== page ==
|Publication number||US5167625 A|
|Application number||US 07/595,087|
|Publication date||1 Dec 1992|
|Filing date||9 Oct 1990|
|Priority date||9 Oct 1990|
|Also published as||WO1992005777A1|
|Publication number||07595087, 595087, US 5167625 A, US 5167625A, US-A-5167625, US5167625 A, US5167625A|
|Inventors||Stephen C. Jacobsen, Barry K. Hanover, Eric M. Simon, Tomasz Petelenz, Michael G. Mladejovsky|
|Original Assignee||Sarcos Group|
|Export Citation||BiBTeX, EndNote, RefMan|
|Patent Citations (9), Referenced by (161), Classifications (9), Legal Events (5)|
|External Links: USPTO, USPTO Assignment, Espacenet|
The present invention relates to simple and efficient multiple vesicle drug delivery systems for implantation into an animal or human for delivery of drug to the animal or human incrementally over some period of time.
It is well known in the fields of animal husbandry and veterinary medicine that it is desirable and in some instances necessary to treat or care for farm animals by periodically injecting the animals (or administering orally) with various drugs. If a series of injections or other administrations are required, this may require finding and rounding up the animals, administering the desired drug (or different drugs), and then releasing the animals until the next drug administration is due. Of course, it can be time consuming and costly, each time treatment of a farm animal is required, to locate the farm animal and bring it to a suitable location for treatment. It has been proposed that drug delivery devices be implanted in farm animals for the periodic release of drugs, examples of such devices being disclosed in U.S. Pat. Nos. 4,564,363, 4,326,522, 4,425,117, 4,439,197, 3,840,009, 4,312,347 and 4,457,752.
Although the devices disclosed in the above-cited patents serve to deliver a drug or solution to the body of an animal or person in which they are located, the devices are typically limited to specific applications, allow for a one-time discharge (or continuous delivery) of drug into the system of the body in which the device is located, are bulky and therefore difficult to place and maintain in the body, or are complicated and costly to manufacture and use.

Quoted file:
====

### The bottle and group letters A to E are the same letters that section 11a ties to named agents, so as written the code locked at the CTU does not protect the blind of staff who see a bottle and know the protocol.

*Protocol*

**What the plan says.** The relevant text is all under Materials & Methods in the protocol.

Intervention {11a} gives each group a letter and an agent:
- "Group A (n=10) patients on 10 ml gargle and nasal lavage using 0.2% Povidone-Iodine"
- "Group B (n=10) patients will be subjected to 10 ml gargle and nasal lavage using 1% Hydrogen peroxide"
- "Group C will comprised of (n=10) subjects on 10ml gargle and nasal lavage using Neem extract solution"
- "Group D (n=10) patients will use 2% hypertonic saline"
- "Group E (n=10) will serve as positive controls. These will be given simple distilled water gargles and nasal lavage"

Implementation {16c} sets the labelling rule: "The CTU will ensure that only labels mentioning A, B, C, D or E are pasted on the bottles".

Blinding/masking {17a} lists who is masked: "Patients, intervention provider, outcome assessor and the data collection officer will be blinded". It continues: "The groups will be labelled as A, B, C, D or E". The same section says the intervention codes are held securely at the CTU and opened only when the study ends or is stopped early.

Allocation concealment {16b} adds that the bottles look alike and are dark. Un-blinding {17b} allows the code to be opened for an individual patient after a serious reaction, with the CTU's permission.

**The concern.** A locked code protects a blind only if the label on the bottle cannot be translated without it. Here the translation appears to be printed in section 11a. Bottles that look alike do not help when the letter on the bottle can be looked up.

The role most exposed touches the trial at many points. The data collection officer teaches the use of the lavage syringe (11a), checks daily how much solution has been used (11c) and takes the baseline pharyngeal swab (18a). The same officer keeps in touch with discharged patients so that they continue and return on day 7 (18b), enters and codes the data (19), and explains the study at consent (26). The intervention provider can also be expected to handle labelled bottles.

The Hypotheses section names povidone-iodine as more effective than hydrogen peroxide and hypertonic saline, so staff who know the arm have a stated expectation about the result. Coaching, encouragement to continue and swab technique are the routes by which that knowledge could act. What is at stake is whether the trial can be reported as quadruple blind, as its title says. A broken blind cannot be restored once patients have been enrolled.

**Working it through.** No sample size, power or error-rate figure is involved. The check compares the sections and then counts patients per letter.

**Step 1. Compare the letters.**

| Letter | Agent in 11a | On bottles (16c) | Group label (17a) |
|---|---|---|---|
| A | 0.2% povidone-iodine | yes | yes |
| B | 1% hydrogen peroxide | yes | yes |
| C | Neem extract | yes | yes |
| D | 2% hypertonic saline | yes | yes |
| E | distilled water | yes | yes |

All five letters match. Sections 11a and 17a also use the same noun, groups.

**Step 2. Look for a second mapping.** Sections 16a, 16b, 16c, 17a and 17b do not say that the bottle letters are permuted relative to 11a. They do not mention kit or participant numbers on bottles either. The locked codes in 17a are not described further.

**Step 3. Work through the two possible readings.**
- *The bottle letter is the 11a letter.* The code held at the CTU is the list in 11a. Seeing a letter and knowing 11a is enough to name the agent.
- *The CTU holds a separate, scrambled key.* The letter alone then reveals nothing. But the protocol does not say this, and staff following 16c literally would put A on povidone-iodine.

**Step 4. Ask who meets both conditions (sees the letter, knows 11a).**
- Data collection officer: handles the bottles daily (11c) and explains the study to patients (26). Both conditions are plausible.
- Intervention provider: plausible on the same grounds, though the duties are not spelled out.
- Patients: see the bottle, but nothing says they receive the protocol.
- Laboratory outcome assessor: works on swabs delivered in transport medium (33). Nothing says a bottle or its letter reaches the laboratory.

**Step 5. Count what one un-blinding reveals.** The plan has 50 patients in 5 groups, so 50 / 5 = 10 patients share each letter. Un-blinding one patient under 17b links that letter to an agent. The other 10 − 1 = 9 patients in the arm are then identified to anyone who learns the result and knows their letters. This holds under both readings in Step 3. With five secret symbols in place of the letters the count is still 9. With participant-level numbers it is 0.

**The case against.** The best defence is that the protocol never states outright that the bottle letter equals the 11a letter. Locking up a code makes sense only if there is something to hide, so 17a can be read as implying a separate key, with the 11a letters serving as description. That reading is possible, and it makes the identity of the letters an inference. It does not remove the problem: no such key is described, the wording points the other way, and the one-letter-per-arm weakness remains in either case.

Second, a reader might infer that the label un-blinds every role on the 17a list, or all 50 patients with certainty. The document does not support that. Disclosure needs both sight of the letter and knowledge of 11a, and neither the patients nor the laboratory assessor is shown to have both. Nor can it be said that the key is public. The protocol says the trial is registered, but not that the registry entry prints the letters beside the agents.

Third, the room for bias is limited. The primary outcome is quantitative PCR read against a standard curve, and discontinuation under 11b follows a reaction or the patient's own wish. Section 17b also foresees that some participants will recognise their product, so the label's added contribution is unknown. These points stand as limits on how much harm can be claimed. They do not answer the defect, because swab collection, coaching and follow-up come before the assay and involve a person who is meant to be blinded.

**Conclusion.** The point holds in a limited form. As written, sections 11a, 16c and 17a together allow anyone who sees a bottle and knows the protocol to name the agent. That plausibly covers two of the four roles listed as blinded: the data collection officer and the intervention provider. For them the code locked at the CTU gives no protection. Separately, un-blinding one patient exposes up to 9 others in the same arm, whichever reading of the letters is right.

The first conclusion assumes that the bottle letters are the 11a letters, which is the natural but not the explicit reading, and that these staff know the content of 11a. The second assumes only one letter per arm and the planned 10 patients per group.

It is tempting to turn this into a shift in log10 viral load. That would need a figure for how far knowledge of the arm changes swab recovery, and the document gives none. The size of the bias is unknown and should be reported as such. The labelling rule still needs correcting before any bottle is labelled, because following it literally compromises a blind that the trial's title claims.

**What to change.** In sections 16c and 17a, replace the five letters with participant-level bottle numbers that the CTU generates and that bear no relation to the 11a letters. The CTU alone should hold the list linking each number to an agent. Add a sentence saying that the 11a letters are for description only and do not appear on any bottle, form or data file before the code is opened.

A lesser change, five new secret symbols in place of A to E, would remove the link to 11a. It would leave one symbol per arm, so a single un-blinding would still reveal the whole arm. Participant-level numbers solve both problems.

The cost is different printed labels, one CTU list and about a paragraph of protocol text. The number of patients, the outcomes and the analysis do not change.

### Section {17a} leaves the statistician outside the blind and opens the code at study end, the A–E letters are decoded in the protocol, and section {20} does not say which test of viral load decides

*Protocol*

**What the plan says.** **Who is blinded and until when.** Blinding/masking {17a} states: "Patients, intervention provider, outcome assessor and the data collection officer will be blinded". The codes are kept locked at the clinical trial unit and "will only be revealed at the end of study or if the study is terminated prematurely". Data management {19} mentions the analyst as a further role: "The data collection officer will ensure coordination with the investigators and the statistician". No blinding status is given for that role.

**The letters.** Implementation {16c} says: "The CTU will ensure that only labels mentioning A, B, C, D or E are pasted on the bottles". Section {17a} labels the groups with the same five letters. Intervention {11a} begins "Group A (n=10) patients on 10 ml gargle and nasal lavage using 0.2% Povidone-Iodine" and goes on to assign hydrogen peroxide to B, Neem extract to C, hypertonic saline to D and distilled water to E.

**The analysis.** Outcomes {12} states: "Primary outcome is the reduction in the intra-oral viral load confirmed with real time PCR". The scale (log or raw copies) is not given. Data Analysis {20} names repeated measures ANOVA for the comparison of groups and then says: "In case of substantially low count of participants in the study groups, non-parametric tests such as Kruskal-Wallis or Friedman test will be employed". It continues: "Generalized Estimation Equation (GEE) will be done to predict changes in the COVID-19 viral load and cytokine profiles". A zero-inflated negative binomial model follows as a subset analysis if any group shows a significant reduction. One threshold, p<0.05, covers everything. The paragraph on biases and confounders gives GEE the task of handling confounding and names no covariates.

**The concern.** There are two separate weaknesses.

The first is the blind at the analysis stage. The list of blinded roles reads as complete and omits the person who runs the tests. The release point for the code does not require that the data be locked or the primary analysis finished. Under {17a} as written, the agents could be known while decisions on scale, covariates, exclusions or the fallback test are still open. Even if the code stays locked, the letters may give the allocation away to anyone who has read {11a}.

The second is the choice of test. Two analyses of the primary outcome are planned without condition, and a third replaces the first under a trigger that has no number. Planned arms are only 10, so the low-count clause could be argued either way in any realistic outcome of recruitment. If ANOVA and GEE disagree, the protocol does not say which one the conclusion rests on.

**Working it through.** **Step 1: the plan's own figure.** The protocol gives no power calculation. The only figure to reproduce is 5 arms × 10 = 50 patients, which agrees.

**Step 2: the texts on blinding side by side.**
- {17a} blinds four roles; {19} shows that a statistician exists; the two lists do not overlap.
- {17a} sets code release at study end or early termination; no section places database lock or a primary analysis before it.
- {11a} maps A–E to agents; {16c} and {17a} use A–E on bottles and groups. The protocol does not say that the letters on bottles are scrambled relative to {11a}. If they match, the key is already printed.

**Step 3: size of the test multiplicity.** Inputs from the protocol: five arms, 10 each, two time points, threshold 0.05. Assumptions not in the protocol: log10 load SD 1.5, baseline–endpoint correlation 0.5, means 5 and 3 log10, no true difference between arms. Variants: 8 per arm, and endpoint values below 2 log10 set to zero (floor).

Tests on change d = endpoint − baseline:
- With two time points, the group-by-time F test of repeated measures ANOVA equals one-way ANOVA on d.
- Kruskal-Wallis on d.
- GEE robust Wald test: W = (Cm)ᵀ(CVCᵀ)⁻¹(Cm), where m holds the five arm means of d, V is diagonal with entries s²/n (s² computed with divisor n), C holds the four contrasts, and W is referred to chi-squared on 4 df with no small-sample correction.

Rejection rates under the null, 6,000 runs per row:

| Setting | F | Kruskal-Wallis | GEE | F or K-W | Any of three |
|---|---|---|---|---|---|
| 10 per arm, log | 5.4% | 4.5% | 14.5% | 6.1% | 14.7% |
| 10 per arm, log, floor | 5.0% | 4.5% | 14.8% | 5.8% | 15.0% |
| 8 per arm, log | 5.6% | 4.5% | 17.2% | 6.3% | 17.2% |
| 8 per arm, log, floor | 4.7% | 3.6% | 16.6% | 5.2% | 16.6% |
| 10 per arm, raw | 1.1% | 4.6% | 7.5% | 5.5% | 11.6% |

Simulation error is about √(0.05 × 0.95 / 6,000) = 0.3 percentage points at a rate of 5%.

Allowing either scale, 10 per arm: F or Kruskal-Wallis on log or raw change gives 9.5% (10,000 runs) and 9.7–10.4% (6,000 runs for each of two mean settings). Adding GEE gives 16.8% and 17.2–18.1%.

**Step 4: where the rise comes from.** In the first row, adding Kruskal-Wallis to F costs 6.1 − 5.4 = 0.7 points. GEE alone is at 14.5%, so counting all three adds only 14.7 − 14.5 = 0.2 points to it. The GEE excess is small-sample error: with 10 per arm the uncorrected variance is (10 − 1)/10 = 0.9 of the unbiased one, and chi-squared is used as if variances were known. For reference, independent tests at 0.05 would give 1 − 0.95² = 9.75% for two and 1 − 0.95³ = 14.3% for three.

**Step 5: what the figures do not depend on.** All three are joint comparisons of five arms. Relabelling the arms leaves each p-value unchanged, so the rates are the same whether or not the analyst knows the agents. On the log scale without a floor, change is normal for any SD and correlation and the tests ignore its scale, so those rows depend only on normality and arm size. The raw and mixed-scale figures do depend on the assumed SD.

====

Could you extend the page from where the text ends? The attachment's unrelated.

It is an object of the invention to provide a simple and efficient drug delivery system which may be implanted in the body of an animal or human for timed, periodic release of the drug into the body.
It is also an object of the invention to provide such a drug delivery system which is compact and can be readily manufactured.
It is a further object of the invention to provide such a drug delivery system which has a high ratio of drug volume to housing or package volume.
It is an additional object of the invention to provide such a drug delivery system which is reliable and substantially leak free.
The above and other objects of the invention are realized in a specific illustrative embodiment of an implantable drug delivery system which includes a housing having compartments each of which includes an opening on one side thereof and a floor generally opposite the opening, a flexible drug containment sack having a mouth circumscribing an opening in the sack, where the sack is disposed in the compartment with the mouth affixed to the opening of the compartment to seal the inside of the sack from the inside of the compartment and to enable holding a drug formulation in the sack, and a rupturable or removable cover disposed over the compartment opening for preventing release of drug formulation contained in the sack until rupture or removal. Gas generator elements are disposed at the floor of a respective compartment under the compartment sack and are responsive to initiation signals for producing gas to force the corresponding sacks and drug solutions against the covers, to rupture or remove the covers, and force the formulations out of the compartments. A circuit is also provided in the housing for supplying initiation signals in some predetermined sequence to the gas generating elements to cause the sequential release of drug formulation from the housing.
In accordance with one aspect of the invention each compartment is formed to have a polygonal top cross-section to enable nesting together of the compartments in a compact, side-by-side relationship. A utility compartment is provided in the housing beside the other compartments for containing the signal supplying circuitry.
The above and other objects, features and advantages of the invention will become apparent from a consideration of the following detailed description presented in connection with the accompanying drawings in which:
FIG. 1 is a perspective view of an implantable drug delivery multiple-vesicle device made in accordance with the principles of the present invention;
FIG. 2 is a side, fragmented, cross-sectional view of the device of FIG. 1;